Visualize Semi-Structured Data Using Neo4j

Visualizing the Marvel and DC Universe Characters in a Graph Database

Graph databases are powerful structures to visualize connections between entities that miss a structured format in them. This tutorial is a step by step approach for generating simple graphs using Neo4j.

Goal

We will see how to use Neo4j to set up a quick query engine for generating graphs from a JSON document and also capture a structured format from the generated graph.

Data

The data is going to be a custom JSON file that contains information about the characters (heroes, villains, anti-heroes) from the DC and Marvel Universe.

Prerequisite

You should have installed the latest version of the Neo4j Desktop in your machine. If not, you can install it from here (depends on the type of OS you’re using).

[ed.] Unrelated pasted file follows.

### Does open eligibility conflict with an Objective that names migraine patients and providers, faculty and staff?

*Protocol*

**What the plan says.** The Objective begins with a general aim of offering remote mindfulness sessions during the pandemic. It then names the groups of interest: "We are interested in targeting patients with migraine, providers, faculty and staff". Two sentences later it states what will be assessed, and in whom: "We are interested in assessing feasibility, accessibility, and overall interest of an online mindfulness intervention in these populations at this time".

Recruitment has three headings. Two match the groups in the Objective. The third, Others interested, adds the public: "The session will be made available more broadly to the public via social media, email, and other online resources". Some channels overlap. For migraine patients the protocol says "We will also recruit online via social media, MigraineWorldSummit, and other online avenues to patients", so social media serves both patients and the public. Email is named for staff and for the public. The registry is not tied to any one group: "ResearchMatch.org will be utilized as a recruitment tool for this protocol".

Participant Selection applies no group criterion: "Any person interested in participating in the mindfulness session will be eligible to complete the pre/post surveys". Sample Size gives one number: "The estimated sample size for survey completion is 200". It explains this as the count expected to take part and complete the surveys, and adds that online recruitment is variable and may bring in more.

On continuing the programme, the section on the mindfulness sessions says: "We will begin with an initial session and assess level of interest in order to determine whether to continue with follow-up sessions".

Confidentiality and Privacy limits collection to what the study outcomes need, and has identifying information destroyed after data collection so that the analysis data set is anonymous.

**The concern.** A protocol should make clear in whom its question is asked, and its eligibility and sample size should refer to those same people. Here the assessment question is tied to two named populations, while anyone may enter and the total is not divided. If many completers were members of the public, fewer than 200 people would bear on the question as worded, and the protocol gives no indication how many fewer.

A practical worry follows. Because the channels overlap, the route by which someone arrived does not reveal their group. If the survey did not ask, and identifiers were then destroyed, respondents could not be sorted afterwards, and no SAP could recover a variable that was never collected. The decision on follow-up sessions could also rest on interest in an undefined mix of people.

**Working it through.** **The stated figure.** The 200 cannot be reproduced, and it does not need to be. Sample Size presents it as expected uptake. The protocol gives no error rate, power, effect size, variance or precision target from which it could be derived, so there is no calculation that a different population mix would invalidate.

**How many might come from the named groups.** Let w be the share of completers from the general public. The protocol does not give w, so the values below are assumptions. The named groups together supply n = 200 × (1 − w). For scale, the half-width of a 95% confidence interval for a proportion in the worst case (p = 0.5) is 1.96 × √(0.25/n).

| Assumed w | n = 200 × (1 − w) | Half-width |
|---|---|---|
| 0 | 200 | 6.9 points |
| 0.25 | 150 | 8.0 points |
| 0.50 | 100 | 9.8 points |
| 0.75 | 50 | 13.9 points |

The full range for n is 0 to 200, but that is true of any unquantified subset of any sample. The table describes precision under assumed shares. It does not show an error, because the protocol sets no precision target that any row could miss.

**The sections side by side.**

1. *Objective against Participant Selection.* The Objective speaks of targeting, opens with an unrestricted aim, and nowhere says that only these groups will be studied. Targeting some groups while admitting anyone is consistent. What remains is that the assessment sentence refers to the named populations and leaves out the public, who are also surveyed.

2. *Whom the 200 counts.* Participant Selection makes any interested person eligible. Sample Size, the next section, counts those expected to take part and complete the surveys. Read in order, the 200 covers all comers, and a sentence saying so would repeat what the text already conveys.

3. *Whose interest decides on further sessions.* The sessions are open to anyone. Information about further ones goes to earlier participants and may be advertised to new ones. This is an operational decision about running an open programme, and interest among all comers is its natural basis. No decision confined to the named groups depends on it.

I will be using the Neo4j Desktop v1.3.4.

STEP 0: Upon successful installation, you will see the following window when you start Neo4j Desktop.

Step 0: Setting the Database Connection and Plugin Setup

STEP 1: Select the +Add Database option. Create a new local database. Give your Graph database a name, and a password that you will use for connecting with the database later. Click Create.

STEP 1: Creating your first Graph Database :)

STEP 2: Hit the ▶️ Start button. This will generate an empty graph with zero nodes and zero relationships. It is an empty graph upon which we will be building soon.

STEP 3: You will see three dots, on the Database tile. You should click the Manage gear icon ⚙️ and this will take you to the monitoring page of the graph database.

STEP 3: Click on the Manage Gear Icon